We currently live in KY. My husband was just offered a permanent job in TX. This job requires him to live and work in TX. He begins in 1 week and will be going a head and moving there. I will be staying in KY to get our home ready to rent or sell. In the meantime, I will also be working a part time job which I just began a week ago. My question is, how do we file the state return under these circumstances? My husband will already be relo’d, but I will not. TX does not require a state return, KY does. Do we file based off my husband and file as a resident who moved during the year? Do we have to file separately? Is there anything we need to do to show my husband has relocated?

  • floridabound

    If we live in our camper, have a permanent mailing address in SD and my company is based in SD but we live in our camper in Florida, what are mine and company requirements tax wise? What corp responsibility would my company have in Florida?

  • Alexandria

    HI, Thanks for the article. I am getting a job in Ohio and I live in MI. If I am tax exempt in Ohio and have no withholdings taken out of my checks then I will owe a total tax amount in MI for that year, correct? I guess what I am asking is how do I go about paying the MI tax if I have no withholdings in Ohio? I look forward to your response.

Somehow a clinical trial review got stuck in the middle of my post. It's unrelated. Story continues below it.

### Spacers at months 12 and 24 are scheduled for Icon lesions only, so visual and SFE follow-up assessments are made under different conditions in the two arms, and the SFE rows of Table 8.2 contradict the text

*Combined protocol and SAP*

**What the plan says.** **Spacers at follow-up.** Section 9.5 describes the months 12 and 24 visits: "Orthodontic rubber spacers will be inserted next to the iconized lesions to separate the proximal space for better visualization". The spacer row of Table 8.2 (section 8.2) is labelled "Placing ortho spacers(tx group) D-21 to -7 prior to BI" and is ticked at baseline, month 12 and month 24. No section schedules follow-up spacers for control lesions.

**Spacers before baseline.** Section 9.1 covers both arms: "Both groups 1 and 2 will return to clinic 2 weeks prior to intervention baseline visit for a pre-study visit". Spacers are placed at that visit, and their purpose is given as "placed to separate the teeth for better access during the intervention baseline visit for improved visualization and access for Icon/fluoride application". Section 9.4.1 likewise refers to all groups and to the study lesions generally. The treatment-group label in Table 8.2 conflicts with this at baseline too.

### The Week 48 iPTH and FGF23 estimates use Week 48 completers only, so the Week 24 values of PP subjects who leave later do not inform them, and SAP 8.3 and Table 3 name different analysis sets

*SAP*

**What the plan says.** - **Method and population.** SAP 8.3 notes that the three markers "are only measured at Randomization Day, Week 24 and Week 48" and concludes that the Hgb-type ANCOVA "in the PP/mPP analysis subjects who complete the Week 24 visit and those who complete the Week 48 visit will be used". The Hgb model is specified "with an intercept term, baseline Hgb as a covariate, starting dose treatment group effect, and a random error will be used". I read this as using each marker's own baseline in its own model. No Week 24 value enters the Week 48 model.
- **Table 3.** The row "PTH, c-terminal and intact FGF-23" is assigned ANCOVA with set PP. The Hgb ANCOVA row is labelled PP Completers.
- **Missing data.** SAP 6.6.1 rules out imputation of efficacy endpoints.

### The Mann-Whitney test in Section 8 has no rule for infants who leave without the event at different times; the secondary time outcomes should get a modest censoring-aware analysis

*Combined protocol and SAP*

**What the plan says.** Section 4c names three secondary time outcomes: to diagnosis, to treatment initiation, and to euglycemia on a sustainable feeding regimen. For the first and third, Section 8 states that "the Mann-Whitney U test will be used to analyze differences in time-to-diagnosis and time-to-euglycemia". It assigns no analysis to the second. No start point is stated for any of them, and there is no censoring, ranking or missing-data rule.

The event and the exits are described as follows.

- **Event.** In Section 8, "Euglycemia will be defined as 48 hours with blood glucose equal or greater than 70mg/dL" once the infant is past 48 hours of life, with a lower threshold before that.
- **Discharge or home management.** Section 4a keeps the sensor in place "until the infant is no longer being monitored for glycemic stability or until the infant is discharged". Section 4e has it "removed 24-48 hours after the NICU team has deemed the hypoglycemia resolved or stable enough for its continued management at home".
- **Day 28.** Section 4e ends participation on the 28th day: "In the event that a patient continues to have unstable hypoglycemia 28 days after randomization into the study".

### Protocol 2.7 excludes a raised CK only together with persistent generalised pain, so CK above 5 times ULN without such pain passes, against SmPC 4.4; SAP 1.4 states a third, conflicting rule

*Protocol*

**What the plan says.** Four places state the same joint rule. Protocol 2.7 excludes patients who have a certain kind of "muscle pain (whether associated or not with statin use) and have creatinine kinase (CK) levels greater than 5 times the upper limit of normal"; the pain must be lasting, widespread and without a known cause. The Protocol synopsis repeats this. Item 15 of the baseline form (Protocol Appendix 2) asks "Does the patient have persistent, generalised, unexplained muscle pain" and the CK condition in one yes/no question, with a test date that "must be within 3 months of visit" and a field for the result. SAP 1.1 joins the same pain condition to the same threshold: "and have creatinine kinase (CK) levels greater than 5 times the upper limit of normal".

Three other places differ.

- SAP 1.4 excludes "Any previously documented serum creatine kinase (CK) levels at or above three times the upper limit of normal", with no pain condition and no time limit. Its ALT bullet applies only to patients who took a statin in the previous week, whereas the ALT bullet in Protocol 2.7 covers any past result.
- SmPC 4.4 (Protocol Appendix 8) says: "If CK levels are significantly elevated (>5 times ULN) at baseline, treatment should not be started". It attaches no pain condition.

• clarence

    What if you work in two states (California and Washington state)? You earned a small portion of your 2013 income in California (first 3 months of the year) and then move to Washington where you work the remaining 9 months for the same company where there is no state tax and change residences. How would I file? Thanks for your help.

  • Neal

    My son is a college student. He lives in Delaware, and worked jobs in Maryland and Pennsylvania. We have to file Federal, and 3 states for him. What order should the state returns be done in?

  • Tim

    I work in Maine and live in New Hampshire. Do I need to fill out a New Hampshire state tax return?

  • Zbigkid

    I worked for a very poorly run company located in Pittsburgh that refused to withhold taxes for the state in which I lived. I was a remote sales person, and ITS BEEN standard practice for every prior employer to withhold taxes for my state. This company was obtusely assanine and employee hostile, and obviously too lazy to do so. the company is called kwantera.

  • otuns

    presently i do not work and i leave georgia,how do i get evaluated so as to pay tax